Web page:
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Exploring the India-U.S. Partnership

The President has wrapped up his big visit — we look at the real stakes in the U.S.-India relationship.

U.S. President Barack Obama hands out gifts to children as he visits Humayun's Tomb in New Delhi, India, Nov. 7, 2010. (AP)

The president danced in India – almost Bollywood-style. He hugged India’s prime minister Manmohan Singh, a lot. He paid homage to Mahatma Gandhi. 

But President Obama’s just-completed big trip to India was no sentimental journey. In the calculus of 21st century power, India is more than “emerging” as a big deal. It’s an economic powerhouse and a geopolitical counterweight to China. It’s also an Afghan near-neighbor and a democracy. 

A “natural ally” some call it. But it hasn’t always been. We look at America’s new “best friend forever,” maybe: India.

-Tom Ashbrook

Guests:

Jake Tapper joins us from Jakarta, Indonesia. He is senior White House correspondent for ABC News and is traveling with President Obama.

Nicholas Burns, Under Secretary of State for Political Affairs from 2005 to 2008, during which time he led negotiations on the U.S.-India Civil Nuclear Agreement. He is former U.S. Ambassador to NATO, and he worked on the National Security Council under President Clinton. He is currently director of the Future of Diplomacy Project for the Programs on the Middle East and on India and South Asia, and a professor of diplomacy and international politics at Harvard’s Kennedy School. Read the new report he co-authored for the Center for a New American Security, “Natural Allies” (PDF).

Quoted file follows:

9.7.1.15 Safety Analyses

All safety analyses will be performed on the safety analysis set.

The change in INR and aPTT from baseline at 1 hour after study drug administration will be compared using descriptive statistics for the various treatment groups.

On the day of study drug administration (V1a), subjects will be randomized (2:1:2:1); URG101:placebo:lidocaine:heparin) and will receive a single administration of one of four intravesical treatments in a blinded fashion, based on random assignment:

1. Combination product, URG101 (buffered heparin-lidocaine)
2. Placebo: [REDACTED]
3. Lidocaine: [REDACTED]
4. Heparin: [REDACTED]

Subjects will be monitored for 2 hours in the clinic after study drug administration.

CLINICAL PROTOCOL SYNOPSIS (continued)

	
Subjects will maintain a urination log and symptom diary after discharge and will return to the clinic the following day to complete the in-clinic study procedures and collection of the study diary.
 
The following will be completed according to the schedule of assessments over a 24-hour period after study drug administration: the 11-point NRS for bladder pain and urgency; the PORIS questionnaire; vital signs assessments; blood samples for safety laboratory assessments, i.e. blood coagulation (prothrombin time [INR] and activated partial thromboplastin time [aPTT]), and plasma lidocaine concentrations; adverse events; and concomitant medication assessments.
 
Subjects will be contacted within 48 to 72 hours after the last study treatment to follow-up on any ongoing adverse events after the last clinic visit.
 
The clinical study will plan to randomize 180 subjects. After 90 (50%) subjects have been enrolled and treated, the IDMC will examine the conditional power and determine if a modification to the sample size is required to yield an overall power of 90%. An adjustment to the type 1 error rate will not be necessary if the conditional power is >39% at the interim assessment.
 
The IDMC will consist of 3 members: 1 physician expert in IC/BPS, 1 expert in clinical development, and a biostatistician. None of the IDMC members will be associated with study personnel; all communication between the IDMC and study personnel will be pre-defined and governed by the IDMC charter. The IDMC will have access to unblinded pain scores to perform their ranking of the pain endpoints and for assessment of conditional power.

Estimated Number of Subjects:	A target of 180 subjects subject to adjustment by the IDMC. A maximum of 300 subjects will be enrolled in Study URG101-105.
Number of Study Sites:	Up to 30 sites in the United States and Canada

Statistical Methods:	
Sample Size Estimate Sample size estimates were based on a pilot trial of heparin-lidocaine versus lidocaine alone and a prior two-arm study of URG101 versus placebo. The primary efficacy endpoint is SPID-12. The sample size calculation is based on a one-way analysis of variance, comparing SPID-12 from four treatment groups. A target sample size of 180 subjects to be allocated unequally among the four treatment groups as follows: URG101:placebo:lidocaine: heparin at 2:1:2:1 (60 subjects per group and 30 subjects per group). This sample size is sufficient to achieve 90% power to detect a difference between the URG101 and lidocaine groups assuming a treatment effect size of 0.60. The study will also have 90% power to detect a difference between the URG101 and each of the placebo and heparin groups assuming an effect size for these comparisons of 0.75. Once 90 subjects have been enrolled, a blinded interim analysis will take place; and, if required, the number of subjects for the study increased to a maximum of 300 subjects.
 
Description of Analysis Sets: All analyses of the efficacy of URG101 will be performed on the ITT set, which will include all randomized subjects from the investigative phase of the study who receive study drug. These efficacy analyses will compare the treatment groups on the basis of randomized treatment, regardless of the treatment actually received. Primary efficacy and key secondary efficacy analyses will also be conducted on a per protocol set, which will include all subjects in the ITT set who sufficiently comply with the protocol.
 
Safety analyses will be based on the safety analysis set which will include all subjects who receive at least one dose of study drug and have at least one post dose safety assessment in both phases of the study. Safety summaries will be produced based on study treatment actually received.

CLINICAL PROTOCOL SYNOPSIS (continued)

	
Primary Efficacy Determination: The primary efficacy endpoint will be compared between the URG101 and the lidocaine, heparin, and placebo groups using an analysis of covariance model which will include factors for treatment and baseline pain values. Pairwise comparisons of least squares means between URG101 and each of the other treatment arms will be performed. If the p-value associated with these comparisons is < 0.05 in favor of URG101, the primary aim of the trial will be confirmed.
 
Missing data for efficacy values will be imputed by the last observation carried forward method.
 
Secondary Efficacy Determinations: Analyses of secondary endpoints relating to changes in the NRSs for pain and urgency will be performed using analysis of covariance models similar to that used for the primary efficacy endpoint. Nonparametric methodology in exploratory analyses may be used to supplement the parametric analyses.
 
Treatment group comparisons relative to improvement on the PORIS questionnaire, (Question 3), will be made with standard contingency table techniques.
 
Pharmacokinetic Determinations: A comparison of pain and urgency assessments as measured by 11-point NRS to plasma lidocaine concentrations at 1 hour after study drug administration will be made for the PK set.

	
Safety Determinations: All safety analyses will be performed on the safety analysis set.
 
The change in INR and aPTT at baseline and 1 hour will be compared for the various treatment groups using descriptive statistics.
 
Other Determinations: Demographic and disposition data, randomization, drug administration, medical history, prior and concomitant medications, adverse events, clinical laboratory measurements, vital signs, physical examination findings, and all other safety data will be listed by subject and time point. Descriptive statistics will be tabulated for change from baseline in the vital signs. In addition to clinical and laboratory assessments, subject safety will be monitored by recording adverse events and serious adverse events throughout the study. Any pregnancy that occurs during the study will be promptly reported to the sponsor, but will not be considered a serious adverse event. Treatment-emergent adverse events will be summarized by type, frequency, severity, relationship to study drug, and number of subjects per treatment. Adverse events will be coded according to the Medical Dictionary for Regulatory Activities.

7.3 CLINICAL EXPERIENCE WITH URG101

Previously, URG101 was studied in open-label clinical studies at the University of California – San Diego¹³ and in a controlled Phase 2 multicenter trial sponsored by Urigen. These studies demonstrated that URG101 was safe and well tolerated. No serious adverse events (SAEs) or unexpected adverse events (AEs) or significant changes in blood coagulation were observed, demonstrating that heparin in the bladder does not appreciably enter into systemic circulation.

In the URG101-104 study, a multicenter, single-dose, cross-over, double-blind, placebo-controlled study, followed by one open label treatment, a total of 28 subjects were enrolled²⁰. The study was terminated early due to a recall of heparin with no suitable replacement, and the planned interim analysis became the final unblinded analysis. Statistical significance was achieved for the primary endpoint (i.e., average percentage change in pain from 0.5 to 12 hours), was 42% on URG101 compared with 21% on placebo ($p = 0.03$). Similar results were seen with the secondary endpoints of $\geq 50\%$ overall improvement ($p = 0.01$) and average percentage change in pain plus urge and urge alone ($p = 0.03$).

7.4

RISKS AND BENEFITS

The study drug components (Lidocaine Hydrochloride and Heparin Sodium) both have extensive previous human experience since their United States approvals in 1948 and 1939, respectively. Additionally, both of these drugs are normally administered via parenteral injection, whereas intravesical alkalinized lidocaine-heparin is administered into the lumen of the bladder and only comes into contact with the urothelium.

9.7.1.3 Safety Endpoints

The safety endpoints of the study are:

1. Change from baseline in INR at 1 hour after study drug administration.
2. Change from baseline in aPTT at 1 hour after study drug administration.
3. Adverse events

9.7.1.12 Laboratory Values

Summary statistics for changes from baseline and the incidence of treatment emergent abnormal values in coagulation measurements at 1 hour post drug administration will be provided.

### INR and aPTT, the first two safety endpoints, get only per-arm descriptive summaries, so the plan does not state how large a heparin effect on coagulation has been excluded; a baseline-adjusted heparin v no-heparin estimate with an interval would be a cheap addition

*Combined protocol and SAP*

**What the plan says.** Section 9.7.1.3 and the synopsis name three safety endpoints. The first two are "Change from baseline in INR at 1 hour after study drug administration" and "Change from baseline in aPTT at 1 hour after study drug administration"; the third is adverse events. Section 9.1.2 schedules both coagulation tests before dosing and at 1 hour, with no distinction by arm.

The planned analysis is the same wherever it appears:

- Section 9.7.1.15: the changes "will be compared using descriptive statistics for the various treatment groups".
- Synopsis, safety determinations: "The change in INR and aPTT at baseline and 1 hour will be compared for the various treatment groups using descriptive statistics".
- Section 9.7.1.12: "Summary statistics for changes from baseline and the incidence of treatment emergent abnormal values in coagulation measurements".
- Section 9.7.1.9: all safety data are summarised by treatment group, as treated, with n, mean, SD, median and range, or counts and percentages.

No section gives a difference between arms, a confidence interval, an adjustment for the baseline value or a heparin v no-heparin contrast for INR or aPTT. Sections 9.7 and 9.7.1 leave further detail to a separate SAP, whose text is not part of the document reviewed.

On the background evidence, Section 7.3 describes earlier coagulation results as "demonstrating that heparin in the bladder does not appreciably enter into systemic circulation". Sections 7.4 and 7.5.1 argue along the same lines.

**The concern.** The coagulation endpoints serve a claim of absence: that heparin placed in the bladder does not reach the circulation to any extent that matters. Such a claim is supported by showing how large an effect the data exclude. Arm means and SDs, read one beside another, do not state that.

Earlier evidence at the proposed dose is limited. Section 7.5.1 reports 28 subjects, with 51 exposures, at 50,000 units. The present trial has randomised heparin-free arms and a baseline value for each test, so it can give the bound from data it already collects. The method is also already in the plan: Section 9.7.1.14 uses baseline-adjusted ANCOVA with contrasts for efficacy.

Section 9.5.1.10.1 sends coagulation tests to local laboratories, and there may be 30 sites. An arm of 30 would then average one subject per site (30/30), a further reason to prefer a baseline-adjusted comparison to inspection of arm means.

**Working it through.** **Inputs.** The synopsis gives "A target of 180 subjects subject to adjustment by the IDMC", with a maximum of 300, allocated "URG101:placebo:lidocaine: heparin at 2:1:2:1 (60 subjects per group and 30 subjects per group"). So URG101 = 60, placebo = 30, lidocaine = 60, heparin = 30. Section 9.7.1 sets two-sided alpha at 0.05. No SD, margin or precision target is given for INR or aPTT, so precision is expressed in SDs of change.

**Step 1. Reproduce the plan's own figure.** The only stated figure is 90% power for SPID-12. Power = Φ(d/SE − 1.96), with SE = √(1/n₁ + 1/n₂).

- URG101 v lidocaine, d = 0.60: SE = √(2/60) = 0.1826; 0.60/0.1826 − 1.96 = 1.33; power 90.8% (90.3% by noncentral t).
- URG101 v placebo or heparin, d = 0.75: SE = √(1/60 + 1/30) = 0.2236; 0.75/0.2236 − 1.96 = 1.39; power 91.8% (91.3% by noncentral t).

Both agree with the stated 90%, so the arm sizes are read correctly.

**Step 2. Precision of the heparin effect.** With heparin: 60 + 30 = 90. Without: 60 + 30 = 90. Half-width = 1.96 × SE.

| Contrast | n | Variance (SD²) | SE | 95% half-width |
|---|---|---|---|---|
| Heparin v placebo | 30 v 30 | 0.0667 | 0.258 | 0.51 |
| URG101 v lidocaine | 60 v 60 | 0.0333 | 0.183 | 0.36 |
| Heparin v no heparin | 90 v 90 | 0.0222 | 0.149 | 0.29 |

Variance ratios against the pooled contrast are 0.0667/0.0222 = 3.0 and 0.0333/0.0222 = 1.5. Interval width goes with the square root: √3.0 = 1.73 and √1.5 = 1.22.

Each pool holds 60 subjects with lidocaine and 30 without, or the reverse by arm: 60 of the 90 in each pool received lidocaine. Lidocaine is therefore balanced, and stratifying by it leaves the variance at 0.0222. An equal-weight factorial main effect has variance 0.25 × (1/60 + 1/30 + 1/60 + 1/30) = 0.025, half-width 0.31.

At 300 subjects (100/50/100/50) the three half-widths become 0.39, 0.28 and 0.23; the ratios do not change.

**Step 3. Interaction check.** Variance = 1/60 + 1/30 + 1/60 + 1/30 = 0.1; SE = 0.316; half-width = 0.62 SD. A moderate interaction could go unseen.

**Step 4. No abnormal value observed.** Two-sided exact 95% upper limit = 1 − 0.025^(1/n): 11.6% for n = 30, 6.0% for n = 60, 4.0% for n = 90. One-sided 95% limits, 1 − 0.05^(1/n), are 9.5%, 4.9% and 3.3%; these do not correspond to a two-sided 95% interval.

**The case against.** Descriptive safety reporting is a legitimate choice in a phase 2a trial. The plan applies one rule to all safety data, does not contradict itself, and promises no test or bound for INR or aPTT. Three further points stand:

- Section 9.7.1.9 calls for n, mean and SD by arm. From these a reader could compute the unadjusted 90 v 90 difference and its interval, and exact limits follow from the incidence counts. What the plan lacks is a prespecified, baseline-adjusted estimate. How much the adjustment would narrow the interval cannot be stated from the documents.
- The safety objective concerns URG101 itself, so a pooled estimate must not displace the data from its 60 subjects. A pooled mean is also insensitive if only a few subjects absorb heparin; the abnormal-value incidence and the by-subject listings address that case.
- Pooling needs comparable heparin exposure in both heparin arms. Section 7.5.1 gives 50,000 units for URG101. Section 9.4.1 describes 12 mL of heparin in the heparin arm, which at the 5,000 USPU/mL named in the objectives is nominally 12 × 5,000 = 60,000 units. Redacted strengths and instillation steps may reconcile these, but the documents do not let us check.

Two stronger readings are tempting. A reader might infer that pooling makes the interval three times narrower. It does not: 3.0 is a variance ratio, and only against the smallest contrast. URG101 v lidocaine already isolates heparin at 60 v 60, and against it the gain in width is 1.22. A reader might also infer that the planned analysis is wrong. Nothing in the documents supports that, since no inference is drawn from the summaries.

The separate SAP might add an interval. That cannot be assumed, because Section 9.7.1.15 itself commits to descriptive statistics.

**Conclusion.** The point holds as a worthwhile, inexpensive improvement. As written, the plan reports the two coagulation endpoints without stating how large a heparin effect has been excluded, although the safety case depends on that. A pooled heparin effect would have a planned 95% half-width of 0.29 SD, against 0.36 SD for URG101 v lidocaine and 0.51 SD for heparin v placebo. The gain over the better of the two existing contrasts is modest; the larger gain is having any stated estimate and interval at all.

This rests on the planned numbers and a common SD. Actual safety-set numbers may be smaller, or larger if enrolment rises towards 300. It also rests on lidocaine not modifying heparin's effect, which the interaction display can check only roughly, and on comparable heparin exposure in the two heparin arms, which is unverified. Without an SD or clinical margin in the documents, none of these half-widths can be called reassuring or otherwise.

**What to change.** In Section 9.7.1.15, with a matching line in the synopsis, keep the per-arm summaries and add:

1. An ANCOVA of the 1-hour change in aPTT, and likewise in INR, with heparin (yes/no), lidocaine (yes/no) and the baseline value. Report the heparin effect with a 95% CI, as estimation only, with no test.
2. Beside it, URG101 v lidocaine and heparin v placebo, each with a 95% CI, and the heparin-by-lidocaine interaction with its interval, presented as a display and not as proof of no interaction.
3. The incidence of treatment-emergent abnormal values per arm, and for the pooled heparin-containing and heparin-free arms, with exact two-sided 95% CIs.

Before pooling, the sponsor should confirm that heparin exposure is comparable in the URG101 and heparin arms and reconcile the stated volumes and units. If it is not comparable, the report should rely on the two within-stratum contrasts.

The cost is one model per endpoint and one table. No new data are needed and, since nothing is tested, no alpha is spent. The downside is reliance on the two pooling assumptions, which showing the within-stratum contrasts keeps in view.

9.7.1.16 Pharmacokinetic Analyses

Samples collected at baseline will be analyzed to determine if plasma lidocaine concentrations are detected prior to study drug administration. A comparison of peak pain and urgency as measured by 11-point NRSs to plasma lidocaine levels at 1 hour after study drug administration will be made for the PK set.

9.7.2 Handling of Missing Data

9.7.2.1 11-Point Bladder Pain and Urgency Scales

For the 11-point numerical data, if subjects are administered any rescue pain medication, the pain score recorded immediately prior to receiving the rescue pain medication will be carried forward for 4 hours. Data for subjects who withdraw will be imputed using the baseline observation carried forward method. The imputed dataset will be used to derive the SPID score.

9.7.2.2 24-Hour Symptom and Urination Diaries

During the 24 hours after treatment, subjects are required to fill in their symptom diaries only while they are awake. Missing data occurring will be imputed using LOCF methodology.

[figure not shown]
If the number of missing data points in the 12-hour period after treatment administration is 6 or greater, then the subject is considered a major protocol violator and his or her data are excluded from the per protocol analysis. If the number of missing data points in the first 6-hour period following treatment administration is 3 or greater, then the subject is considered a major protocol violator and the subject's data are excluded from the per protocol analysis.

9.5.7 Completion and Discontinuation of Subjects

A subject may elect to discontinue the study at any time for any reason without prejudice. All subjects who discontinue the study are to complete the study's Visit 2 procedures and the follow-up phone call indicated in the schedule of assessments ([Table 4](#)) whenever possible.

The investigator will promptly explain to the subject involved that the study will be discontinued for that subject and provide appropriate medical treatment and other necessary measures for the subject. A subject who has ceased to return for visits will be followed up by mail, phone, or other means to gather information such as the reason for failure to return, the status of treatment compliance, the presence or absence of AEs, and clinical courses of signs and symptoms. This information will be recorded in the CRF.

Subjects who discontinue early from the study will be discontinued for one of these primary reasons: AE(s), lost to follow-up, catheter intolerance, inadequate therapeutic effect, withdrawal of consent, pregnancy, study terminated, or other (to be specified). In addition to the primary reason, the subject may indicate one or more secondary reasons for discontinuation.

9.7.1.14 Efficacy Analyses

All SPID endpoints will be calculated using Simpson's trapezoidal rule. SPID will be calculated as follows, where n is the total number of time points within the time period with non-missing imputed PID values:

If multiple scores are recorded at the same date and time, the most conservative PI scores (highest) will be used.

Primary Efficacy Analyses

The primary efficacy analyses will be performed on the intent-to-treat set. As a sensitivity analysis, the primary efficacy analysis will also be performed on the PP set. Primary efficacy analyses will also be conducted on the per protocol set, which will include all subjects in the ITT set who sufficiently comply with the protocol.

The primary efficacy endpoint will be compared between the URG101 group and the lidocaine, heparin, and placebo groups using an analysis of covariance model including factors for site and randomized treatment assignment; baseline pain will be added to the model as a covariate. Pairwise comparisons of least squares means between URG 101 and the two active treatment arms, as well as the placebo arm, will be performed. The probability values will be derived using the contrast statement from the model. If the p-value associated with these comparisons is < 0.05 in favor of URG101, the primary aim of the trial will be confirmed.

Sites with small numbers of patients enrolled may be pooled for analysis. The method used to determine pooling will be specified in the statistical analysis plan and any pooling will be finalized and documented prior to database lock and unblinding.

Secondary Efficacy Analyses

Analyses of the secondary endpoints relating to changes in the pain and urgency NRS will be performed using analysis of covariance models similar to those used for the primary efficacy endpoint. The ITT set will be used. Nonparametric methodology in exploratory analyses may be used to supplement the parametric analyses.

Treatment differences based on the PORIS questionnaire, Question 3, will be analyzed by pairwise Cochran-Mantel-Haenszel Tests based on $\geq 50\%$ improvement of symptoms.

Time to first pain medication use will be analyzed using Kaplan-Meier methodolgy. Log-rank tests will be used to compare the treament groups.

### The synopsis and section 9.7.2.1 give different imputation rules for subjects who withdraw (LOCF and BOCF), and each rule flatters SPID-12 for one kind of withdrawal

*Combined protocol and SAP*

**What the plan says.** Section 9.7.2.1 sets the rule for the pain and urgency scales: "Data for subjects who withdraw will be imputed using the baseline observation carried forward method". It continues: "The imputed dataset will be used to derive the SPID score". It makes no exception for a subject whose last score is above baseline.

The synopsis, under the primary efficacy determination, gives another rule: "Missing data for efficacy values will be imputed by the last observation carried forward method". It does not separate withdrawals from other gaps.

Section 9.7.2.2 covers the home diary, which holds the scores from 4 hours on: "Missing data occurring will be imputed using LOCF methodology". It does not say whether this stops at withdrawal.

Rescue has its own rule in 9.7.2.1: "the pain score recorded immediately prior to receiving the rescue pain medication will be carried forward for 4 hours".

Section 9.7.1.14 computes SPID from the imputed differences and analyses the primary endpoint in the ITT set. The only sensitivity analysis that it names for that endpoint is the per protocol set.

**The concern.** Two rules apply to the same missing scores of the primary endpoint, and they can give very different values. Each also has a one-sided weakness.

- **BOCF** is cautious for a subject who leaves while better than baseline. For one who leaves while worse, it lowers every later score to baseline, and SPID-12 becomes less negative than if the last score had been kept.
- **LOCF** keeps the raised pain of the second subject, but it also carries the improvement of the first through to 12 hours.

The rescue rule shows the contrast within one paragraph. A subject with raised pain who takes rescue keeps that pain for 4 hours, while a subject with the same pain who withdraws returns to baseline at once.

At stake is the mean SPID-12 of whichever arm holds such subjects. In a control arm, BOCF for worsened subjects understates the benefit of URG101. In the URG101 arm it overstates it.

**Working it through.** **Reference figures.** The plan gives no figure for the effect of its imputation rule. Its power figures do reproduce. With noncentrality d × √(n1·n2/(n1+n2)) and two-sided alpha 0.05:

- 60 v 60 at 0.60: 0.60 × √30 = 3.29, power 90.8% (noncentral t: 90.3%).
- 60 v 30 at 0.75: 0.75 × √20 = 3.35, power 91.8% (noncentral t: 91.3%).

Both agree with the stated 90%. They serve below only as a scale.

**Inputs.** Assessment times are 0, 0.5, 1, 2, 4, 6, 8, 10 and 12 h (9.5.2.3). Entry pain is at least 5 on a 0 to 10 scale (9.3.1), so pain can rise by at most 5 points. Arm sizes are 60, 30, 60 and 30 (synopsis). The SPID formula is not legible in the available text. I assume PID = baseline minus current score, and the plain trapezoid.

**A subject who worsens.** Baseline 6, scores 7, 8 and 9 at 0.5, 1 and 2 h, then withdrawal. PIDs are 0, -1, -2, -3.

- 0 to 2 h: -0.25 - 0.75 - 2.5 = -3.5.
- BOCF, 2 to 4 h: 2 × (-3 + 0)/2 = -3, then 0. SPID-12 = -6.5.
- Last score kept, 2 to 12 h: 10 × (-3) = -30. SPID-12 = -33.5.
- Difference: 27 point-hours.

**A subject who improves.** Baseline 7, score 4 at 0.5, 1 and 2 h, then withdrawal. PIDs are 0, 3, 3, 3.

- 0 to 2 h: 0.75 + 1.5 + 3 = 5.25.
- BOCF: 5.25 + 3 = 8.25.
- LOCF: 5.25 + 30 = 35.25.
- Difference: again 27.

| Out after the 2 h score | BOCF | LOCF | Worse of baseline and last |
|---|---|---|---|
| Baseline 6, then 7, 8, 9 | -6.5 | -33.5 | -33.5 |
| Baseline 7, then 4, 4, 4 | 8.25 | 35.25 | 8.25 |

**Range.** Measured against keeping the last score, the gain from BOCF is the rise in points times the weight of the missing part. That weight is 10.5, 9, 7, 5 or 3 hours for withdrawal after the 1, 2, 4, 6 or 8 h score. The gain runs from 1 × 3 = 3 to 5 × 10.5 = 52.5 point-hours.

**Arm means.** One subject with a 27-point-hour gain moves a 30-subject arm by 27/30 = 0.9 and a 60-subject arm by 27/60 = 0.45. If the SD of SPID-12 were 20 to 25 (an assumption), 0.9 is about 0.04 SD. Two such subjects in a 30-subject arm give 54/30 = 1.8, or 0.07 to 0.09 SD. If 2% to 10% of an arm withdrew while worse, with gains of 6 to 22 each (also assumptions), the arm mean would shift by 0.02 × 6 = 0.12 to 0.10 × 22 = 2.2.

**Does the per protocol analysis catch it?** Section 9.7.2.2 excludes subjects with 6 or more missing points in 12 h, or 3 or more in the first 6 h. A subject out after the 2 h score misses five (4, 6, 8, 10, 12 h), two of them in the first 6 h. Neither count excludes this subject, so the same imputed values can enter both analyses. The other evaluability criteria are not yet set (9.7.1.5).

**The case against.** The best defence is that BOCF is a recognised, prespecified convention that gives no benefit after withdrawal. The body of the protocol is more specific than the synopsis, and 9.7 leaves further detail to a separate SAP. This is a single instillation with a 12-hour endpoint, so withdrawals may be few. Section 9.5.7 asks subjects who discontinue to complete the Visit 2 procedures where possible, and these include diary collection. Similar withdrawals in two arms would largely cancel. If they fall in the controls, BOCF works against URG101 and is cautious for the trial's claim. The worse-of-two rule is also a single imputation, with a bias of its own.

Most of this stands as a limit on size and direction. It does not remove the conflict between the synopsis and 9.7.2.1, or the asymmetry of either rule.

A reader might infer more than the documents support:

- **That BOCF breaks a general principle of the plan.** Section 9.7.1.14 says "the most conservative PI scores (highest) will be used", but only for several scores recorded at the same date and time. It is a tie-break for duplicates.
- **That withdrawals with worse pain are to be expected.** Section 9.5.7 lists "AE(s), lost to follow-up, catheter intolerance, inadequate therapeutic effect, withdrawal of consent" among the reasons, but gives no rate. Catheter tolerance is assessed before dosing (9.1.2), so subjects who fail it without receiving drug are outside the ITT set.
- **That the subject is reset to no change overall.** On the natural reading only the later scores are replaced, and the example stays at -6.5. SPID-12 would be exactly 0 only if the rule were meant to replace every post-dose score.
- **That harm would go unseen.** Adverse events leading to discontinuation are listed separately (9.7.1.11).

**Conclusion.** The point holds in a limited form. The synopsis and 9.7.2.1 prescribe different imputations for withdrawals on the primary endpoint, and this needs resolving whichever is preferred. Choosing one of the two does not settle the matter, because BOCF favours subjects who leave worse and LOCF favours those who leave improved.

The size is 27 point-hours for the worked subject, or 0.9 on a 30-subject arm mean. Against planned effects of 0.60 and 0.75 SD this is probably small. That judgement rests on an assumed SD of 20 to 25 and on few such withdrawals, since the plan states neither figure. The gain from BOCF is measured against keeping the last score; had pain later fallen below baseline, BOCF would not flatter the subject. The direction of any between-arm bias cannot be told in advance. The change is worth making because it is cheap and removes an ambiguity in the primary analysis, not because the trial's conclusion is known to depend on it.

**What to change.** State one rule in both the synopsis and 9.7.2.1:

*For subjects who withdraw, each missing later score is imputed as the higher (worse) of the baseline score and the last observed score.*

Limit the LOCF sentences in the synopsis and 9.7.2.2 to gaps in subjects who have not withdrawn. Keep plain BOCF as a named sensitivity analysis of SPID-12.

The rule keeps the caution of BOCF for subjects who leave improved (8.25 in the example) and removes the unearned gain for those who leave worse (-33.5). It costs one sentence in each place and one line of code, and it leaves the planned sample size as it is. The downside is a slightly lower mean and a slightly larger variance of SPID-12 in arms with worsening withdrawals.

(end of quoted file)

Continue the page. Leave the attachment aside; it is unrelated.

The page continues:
Sumit Ganguly joins us from New Delhi, India. He is a professor of political science and holds the chair in Indian Cultures and Civilizations at Indiana University in Bloomington. He is currently in India as a Distinguished Visiting Fellow at the Institute of Defence Studies and Analyses in New Delhi. He is the co-author, most recently, of “Fearful Symmetry: India and Pakistan Under the Shadow of Nuclear Weapons”  and “More Than Words: U.S.-India Strategic Cooperation Into the Twenty-First Century.”

Eswar Prasad, professor of trade policy at Cornell University, senior fellow at the Brookings Institution, and former head of the International Monetary Fund’s China Division.

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